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Best Practices for Entering a Unit During COVID-19

Section 19 of the Condominium Act, 1998 permits a person authorized by the condominium corporation to enter an individual’s unit, or a common element of which an owner has exclusive use. However, reasonable notice must be given to the owner before entry.

Due to the ongoing COVID-19 pandemic, extra caution is advised when entering units and common elements. The Province of Ontario has published more information regarding the best practices to stop the spread of COVID-19, which can be found here.

Entry Guidelines

If entry is absolutely required, consider the following best practices:

   1. Pre-Entry Phase

Prior to entering a unit, it may be helpful for the condo corporation to create a checklist which outlines the process to prepare for entry. An example checklist may consist of the following, but remember that your checklist may also include considerations which apply specifically to your condo corporation:

  • Consider carefully why the entry is necessary, and the number of individuals that will need to enter the unit. This information will need to be properly communicated to the unit owner and the occupant(s).
  • Send the owner and the occupant(s) a detailed written explanation of why entry into a unit is necessary, and the details of all the health and safety measures that will be taken by the entrants. Communication and common understanding will be key to ensuring the safety of unit occupants and any individuals entering units.
  • Encourage all entrants to provide confirmation of completion of the Ontario Public Health Self-Assessment tool.
  • Ensure that all entrants are aware of pertinent health and safety practices. Remember that safety practices may differ from company to company, but all should follow municipal, provincial, and federal standards.
  • Immediately before entry, ensure that all personnel entering a unit are wearing personal protective equipment.

   2. Entry Phase

Ensuring safety during the entry phase is difficult due to the number of variables that can impact safety considerations. For example, some repairs might take longer and require more entrants, and some condo layouts might make social distancing difficult. As such, the best course of action is to ensure that all entrants adhere to the measures laid out in COVID-19: Stop the Spread and COVID-19 Guidance for Commercial and Residential Buildings.

Some additional best practices are:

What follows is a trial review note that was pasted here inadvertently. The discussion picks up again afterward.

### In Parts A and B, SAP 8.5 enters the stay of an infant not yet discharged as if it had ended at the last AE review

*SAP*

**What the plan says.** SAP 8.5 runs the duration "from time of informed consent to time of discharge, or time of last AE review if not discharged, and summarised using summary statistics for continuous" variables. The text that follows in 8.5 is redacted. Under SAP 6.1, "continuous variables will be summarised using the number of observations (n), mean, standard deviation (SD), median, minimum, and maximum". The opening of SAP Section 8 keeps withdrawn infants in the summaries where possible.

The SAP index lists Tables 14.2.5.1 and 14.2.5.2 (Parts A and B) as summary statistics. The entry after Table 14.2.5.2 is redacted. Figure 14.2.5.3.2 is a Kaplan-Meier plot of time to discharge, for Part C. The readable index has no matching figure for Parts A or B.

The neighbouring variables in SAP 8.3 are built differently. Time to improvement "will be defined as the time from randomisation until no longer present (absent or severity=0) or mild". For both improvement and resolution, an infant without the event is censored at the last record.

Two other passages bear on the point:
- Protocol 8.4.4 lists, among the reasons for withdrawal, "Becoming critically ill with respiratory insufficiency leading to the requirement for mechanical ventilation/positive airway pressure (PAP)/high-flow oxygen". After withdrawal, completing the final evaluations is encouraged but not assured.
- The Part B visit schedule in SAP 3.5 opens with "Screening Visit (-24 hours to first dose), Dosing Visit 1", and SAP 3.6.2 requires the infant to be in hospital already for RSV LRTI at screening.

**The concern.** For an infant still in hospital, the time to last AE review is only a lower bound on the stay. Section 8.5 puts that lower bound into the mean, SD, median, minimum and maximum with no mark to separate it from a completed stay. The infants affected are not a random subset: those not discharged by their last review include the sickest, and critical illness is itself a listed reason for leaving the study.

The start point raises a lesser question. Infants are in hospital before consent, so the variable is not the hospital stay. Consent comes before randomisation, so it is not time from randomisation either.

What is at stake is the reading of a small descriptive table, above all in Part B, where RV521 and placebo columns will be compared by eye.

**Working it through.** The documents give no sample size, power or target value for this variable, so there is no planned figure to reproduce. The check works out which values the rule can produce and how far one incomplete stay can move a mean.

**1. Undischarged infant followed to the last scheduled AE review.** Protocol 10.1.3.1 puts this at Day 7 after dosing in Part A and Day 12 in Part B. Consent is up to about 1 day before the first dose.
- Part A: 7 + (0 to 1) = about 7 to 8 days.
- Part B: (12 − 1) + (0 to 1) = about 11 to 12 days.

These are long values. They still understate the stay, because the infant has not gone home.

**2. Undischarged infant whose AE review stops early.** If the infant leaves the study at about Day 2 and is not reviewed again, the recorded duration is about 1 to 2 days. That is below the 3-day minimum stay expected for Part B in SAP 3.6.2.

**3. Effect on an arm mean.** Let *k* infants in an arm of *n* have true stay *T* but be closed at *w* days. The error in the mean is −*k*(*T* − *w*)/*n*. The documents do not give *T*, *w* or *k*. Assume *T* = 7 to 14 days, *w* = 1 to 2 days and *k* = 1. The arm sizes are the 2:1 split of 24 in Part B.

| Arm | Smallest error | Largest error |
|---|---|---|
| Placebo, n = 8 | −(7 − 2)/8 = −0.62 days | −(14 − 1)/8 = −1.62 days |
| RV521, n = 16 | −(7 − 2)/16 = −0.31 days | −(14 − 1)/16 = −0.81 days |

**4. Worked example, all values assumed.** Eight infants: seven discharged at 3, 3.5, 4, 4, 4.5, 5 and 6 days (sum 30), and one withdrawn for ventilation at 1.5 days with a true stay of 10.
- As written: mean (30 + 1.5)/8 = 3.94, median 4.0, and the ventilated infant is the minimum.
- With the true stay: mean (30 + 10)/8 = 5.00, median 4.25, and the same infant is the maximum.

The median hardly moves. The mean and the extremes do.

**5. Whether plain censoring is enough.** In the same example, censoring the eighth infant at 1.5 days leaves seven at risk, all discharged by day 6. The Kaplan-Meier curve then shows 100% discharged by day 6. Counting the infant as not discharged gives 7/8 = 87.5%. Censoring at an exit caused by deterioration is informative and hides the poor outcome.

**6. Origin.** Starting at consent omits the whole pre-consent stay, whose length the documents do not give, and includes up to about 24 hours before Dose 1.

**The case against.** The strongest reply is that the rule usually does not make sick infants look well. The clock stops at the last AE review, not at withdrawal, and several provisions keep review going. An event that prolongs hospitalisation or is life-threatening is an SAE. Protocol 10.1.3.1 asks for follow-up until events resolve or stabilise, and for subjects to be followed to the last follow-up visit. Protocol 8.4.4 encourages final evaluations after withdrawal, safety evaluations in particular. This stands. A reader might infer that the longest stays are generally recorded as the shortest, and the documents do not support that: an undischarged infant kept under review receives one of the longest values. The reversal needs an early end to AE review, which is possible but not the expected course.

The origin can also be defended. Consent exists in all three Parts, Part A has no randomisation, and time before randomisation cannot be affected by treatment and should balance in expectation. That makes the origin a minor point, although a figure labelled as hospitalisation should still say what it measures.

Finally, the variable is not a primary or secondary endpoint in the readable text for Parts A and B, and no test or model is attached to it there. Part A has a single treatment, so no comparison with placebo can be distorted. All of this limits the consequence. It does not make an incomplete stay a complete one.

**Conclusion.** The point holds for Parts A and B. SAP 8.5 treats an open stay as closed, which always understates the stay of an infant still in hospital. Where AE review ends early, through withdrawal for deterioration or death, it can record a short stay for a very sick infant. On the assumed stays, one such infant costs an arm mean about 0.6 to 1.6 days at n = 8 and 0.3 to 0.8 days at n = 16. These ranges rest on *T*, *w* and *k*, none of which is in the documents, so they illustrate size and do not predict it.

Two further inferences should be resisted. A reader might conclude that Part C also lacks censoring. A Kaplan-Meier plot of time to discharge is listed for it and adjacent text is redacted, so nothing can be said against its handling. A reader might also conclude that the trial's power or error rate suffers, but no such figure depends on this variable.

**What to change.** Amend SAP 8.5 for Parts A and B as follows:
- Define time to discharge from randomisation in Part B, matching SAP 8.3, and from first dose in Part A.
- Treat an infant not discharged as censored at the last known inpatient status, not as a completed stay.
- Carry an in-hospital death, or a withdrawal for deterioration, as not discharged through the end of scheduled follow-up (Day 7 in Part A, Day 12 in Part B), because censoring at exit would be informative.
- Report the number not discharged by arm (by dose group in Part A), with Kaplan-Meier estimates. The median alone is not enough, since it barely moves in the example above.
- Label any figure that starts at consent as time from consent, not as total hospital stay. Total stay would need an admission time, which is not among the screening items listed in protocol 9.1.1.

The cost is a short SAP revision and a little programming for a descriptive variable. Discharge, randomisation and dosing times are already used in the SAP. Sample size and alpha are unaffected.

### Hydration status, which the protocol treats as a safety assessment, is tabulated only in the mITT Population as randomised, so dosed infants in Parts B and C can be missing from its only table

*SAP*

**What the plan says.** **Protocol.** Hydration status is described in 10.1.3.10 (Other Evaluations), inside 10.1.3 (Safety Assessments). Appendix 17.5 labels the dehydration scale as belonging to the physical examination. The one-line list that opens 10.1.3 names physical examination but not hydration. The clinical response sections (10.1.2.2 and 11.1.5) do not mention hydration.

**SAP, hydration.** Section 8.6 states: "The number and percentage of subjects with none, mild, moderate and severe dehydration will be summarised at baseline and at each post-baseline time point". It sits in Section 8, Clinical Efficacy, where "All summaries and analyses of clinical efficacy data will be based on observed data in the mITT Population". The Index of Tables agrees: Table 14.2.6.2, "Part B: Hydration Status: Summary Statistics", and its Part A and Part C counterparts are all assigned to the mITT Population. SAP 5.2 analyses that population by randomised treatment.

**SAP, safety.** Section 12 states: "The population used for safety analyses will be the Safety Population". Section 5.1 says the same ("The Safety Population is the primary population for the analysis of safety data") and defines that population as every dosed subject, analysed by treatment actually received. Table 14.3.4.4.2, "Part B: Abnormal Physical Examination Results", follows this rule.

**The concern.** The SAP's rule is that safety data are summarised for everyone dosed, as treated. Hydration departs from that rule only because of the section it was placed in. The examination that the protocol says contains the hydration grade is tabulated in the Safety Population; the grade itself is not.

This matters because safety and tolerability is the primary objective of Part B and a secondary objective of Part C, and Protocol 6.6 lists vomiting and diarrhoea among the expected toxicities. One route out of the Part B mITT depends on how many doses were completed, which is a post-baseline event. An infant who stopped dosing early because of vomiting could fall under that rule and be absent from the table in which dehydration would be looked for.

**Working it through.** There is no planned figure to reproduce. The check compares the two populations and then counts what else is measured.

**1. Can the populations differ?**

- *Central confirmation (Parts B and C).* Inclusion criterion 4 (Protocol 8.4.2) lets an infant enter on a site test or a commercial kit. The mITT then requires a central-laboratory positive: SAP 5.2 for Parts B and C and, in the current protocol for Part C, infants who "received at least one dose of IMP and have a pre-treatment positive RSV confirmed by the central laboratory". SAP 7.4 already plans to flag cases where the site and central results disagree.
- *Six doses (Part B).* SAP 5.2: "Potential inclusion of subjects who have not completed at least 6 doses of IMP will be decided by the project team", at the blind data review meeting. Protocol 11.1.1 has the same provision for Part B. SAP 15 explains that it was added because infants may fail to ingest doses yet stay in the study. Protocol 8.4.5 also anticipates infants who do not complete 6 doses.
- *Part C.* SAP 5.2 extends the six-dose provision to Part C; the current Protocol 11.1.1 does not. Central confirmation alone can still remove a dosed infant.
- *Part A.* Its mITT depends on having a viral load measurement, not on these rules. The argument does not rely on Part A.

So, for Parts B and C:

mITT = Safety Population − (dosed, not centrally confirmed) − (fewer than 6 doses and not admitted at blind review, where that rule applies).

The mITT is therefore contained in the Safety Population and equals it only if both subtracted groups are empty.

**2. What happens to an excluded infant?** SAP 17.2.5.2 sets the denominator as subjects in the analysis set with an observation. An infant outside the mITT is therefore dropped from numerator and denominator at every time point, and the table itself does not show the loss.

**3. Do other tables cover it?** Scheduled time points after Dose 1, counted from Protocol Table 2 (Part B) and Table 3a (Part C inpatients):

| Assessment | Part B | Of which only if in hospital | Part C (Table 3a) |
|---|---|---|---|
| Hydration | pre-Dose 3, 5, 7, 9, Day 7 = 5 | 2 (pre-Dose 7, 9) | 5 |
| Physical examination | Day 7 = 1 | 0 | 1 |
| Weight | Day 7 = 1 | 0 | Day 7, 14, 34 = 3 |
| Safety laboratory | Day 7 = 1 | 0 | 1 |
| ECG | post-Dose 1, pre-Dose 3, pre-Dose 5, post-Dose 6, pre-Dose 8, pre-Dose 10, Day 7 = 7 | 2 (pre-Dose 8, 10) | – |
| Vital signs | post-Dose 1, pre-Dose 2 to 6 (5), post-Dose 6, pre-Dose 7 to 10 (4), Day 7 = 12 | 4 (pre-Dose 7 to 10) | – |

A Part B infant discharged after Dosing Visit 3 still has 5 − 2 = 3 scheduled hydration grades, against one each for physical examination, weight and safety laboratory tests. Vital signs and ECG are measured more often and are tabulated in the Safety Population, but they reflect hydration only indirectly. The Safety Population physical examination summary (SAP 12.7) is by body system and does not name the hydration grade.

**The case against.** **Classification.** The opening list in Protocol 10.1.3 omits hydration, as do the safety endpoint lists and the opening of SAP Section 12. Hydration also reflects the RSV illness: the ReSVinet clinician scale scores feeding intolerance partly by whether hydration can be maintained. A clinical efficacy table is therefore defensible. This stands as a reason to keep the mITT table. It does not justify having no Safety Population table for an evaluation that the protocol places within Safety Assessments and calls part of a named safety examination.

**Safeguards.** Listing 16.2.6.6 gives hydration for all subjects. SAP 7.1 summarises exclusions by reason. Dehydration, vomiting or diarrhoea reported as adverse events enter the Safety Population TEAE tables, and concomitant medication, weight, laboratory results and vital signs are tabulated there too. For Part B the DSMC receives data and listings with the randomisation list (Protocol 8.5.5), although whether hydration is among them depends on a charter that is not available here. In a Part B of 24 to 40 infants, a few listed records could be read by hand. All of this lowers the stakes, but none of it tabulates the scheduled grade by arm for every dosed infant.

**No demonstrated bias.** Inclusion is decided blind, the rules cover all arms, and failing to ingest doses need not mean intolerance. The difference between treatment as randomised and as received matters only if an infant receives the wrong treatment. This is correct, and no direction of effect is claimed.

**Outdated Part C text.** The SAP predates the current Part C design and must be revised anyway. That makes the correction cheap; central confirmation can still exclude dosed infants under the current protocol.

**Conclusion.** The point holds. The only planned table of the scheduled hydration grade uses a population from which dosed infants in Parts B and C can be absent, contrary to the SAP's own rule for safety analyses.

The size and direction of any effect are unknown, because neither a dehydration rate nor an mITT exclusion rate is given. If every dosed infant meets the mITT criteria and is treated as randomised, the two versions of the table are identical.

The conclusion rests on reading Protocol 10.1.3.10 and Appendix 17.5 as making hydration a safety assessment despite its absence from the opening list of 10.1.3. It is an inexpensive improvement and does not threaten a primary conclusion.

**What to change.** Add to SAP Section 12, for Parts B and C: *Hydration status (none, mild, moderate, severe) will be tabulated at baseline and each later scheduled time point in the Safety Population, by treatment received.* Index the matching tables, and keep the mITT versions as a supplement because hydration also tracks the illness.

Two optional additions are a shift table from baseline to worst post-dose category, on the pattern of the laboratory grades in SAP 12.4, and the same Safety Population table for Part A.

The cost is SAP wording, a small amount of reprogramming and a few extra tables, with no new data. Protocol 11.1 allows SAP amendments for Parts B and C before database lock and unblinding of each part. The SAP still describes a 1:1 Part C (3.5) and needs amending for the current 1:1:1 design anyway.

• Ensure that only authorized personnel enter the unit;
  • Ensure that entrants abide by provincial public health recommendations, including physical distancing, wearing a face-covering or mask and wearing shoe coverings; and
  • With the occupant’s permission, the condo corporation may offer to disinfect any surfaces that the entrant has come into contact with. This should be done either during the visit or shortly thereafter.

   3. Post-Entry Phase

After exiting the unit, the condo corporation should sanitize common areas that entrants have come into contact with, such as entryways, door handles, elevator buttons or stairwell railings.

Additionally, condo corporations may wish to consider allocating a designated area to dispose of personal protective equipment and sanitizing materials, such as gloves and wipes.

Click here for more information on cleaning and disinfecting public spaces.

If an entrant or an owner tests positive for COVID-19, contact your local public health authority immediately.

Entry Guidelines During an Emergency

In the event of an emergency, the health and safety of those living in the condo corporation, as well as the individuals responding to the emergency, must be your main consideration.

Here are some best practices in the event of an emergency:

  • Create an emergency on-call list of contractors or service providers. Ensure beforehand that they are aware of and follow COVID-19 safety procedures;
  • Keep a record of the names of entrants, time of entry, and reason of entry;
  • If the owner or occupant(s) were not in the condo unit while the emergency took place, communicate to the unit owner or occupant(s) what the emergency was, what was done to their unit, and the safety procedures taken; and
  • After the emergency work has been completed, follow Post-Entry Phase procedures.